A Baltimore dealer has on offer an original Hollywood film script of Waugh’s 1948 novel The Loved One as written by Terry Southern and Christopher Isherwood. This is Royal Books on 25th St. This is a July 1964 draft of a script for the film released in 1965 and is described on the ABAA internet page:
Deluxe working script belonging to uncredited crew member William Todd Mason, with his name and phone number in holograph ink on the title page, and some brief penciled notations on three pages…An early draft, issued nearly two years prior to the film’s October 1965 release, with substantial differences from the finished film.The sister film to “Dr. Strangelove,” and in the eyes of many, just as much a masterpiece of exquisitely wrought black humor. Made in the US, but in a dense, British-American style. Ostensibly a satire on the funeral business, in which a young British poet winds up in a Hollywood cemetery as part of an inheritance arrangement–but in reality a satire of Hollywood itself, as well as the Western malaise of the mid 1960s.
Also on offer by the same dealer is a photo of scriptwriter Southern discussing the script with actor John Gielgud who played Sir Francis Hinsley in the film. This is a promotional photo with information about the film provided by the studio mimeographed on the back. The phot0 is listed at $650 and the script at $4500.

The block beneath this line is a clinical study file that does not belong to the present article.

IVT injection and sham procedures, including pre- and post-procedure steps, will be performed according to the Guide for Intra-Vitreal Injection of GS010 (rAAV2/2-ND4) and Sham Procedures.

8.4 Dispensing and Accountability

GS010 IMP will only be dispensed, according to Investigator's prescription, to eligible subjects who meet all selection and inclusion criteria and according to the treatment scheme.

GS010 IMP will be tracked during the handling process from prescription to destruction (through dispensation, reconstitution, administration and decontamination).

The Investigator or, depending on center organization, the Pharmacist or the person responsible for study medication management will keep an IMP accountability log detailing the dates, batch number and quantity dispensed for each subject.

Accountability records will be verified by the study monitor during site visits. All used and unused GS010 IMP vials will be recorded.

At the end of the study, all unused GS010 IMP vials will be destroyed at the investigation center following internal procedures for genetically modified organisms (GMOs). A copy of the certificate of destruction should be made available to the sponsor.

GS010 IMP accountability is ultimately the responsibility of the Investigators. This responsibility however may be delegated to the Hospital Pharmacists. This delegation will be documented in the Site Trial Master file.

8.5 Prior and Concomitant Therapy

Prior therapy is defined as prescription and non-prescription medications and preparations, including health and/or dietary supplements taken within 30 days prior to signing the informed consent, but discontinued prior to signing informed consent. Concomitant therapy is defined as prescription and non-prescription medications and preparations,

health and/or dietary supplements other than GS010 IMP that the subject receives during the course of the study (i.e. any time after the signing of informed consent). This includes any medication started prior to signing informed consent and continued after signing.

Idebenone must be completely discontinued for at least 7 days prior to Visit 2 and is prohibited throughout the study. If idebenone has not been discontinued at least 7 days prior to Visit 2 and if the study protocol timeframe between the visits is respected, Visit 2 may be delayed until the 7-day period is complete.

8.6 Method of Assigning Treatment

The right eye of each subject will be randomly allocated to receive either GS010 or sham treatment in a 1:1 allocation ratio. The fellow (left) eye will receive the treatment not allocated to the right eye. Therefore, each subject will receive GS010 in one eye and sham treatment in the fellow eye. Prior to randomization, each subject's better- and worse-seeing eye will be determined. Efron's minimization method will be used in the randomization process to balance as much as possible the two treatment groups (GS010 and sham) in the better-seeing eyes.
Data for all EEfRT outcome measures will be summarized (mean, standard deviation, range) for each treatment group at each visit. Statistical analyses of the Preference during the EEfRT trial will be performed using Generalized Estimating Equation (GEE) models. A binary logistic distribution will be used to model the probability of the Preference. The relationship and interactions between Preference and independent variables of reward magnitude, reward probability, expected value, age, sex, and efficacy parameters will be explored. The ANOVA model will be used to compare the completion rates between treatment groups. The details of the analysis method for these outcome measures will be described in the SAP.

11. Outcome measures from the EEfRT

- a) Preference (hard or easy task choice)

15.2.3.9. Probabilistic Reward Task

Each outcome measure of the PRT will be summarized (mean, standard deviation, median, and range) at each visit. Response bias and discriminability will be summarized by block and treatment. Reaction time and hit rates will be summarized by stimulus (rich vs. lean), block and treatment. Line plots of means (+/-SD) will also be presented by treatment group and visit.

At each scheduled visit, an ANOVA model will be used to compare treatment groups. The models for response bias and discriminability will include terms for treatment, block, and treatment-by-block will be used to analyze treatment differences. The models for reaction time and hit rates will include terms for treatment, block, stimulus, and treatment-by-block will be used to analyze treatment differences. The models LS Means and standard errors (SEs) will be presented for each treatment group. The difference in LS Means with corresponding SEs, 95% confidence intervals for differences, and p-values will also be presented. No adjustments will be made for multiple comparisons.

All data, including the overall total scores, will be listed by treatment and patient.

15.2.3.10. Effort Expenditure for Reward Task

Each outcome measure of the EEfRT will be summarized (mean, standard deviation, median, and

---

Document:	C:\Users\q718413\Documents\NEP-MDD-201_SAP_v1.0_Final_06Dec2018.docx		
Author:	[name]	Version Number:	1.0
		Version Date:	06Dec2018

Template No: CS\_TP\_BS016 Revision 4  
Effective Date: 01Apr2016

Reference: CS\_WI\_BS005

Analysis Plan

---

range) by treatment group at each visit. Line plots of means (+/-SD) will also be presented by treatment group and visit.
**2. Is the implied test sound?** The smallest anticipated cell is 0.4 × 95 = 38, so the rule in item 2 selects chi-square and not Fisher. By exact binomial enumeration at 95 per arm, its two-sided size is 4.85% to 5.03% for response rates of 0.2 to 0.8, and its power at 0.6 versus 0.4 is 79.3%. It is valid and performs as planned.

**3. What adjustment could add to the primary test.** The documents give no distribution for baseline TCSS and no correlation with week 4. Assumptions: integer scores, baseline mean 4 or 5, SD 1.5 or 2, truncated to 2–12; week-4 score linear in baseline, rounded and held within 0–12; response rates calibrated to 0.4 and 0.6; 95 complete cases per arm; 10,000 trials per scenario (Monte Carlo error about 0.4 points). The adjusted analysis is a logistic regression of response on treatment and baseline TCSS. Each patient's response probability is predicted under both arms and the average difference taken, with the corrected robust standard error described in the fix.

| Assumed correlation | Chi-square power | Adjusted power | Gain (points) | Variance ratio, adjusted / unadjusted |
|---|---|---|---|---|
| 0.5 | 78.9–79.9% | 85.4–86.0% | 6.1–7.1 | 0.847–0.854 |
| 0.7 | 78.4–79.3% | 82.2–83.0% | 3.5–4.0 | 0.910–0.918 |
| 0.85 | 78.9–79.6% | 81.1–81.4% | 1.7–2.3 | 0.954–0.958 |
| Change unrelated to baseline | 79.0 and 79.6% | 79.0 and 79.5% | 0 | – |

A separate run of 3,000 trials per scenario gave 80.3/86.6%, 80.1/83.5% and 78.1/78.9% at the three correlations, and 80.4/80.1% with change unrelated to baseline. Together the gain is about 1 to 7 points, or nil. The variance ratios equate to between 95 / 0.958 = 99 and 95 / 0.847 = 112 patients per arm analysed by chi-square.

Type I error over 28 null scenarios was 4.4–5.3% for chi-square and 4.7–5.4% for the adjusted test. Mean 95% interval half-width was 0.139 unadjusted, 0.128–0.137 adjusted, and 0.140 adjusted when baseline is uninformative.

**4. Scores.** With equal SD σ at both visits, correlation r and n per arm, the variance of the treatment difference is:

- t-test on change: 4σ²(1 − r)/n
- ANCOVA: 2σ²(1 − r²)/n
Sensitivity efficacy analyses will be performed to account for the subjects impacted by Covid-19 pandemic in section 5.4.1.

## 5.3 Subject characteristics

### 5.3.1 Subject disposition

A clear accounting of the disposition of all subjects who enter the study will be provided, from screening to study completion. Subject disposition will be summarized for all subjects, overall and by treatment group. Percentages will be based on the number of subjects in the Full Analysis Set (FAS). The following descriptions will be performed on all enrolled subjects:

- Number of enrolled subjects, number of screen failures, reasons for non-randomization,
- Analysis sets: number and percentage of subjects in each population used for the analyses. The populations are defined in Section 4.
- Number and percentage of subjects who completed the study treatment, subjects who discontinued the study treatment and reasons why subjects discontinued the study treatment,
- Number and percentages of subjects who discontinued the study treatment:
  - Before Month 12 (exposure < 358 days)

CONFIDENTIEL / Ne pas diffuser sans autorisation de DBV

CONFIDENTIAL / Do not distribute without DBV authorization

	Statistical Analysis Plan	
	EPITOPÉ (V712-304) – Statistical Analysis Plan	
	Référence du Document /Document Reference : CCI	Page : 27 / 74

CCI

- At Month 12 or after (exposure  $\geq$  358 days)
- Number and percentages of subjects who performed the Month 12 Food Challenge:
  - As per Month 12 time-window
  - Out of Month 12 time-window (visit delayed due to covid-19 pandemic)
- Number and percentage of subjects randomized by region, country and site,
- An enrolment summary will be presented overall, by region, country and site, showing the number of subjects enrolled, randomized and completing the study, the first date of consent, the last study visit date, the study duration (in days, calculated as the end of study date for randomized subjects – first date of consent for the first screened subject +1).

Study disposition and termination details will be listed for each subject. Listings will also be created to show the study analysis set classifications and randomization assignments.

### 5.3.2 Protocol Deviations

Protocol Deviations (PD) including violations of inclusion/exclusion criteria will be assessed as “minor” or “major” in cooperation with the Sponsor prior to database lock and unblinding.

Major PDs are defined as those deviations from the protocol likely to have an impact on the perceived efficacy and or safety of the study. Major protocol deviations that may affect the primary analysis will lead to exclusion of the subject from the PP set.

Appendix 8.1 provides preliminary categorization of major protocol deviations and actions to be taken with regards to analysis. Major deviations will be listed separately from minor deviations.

In other book news, Cambridge University Library Special Collections has posted an article about Victorian artist-architect William Burges. This relates to the design and construction of his residence in Kensington known as Tower House and is based on the book entitled The House of William Burges. The book is a collection of detailed descriptions and plates relating to Tower House. It was published in 1885 after Burges’ death, with a text by Richard Pullan, one of his former associates. The library’s copy of the lavishly illustrated book was formerly in the collection of Evelyn Waugh and was acquired by the library in 2016 from Maggs Bros. How it escaped the clutches of the University of Texas which acquired Waugh’s entire library after his death is not explained. Perhaps Waugh sold it before his death or UT decided uncharacteristically to deaccession it.